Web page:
Culture club

Texas A&M Adopts Professional Day as a Cultural Club

COLLEGE STATION — RC Slocum happily soaked up the hustle and bustle Tuesday of what has become a spectacle on the Texas A&M campus: the Aggies’ annual pro day at the team’s indoor compound.

“We wanted to do everything we could to help our players achieve their goals,” said Slocum, the iconic former A&M coach, who first hosted a pro day at A&M in 1991. is a huge deal for pros and scouts alike.get good info here.

Eleven players who were on A&M’s 2021 roster and 17 total athletes participated in the pro day in front of 60 NFL representatives on Tuesday, including Houston Texans coach Lovie Smith and general manager Nick Caserio.

When Slocum, who has won more football games at A&M than anyone else, started the pro day 31 years ago with the idea of ​​helping his players achieve their professional dreams, it was a simple, heavy-duty affair. timed drills and random interactions between NFL staff and NFL Prospects.

“I would tell our guys, ‘Any time you’re selling, you have to be cooperative and attentive,” Slocum said.

Pro days across the country have also become more of an event, with former players now in the NFL on hand to put down roots on former teammates, as well as many proud family members. Minnesota Vikings quarterback Kellen Mond, New York Jets punter Braden Mann and Detroit Lions wide receiver Josh Reynolds were among those in attendance Tuesday.

“That’s what it’s all about, when you’re building the culture of an organization,” said Jimbo Fisher, who is entering his fifth season as an A&M coach. “Then hopefully every year you can roll this over, so now there are guys you can reference and ask, ‘What does it take to get there? How is (the NFL)? Does the training here put me in a position to succeed? (Pro day) builds your culture.

Defensive linemen DeMarvin Leal, Jayden Peevy and Micheal Clemons, offensive lineman Kenyon Green, running back Isaiah Spiller, tight end Jalen Wydermyer and safety Leon O’Neal were among the recent players participating in the professional day.

Kenyon Green performs an offensive line drill at the Aggies Indoor Training Center in College Station.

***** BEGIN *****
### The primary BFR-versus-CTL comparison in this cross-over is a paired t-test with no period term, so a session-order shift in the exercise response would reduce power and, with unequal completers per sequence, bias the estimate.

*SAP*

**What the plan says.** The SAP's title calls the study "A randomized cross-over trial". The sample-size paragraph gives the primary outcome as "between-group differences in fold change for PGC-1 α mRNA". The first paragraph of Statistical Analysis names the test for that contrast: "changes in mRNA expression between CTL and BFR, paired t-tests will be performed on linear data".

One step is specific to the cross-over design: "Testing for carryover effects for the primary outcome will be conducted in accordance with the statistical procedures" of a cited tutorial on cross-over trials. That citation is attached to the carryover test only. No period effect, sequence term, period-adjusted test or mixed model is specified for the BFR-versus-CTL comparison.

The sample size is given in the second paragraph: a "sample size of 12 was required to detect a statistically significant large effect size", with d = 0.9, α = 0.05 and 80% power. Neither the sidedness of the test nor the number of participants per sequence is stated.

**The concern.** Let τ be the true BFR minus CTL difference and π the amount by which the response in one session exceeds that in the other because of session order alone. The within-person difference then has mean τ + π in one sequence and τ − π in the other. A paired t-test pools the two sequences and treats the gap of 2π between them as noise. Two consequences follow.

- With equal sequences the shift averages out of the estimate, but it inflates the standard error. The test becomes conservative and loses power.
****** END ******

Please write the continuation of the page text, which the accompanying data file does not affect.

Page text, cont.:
Justin Rex/Associated Press

However, Reynolds had an additional reason to be there: his brother, defensive back Moses Reynolds, had transferred from A&M to the University of the Incarnate Word in San Antonio to finish his college career, but still participated in A&M’s professional day.

That’s another thing about Fisher’s approach to the pro day: Players who left the program early are always welcome to perform in front of NFL staff, as is the former A&M quarterback Nick Starkel did so on Tuesday. Starkel has since played in Arkansas and San Jose State.

“If you left here and the opportunity wasn’t there – there are reasons why you transfer and there’s nothing wrong with that – our job is to help these guys become ( successful),” Fisher said. “There is no animosity in any way. I want them all to succeed.”

In addition to Caserio, other NFL general managers present at A&M were Chris Grier of the Miami Dolphins and Jon Robinson of the Tennessee Titans.

“It’s what they dream of,” Fisher said of his former players who had the chance to show off their skills in front of representatives from every NFL team. “A lot of these guys that I was able to recruit (here) and you remember the first time you sat in their living room and the first time you saw them in camps, and they had these dreams.

“It’s fun to see them come true.”

Green and Leal, a former Judson standout, are potential first-round selections in Las Vegas on April 28, the first day of the draft. Fisher took over the program after the 2017 season, and its first recruits are now becoming draft-eligible en masse.

A&M hasn’t had a first-round pick in five years, when current Cleveland Browns defensive end Myles Garrett was the first pick in the 2017 draft, a first for A&M.

Meanwhile, an optimistic Slocum, 77, took it all back from the sidelines on Tuesday, content with what he started more than 30 years ago.

Slocum, who last coached the Aggies 20 years ago, was diagnosed with Hodgkin’s lymphoma last summer. He was declared cancer-free in January after treatments by MD Anderson Cancer Center in Houston and Baylor Scott and White in College Station.

“I feel good and I’ve regained all my weight,” Slocum said with a smile, before adding something he had in common with the 17 NFL prospects on the turf in front of him: “I just get out of training.”

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Twitter: @brentzwerneman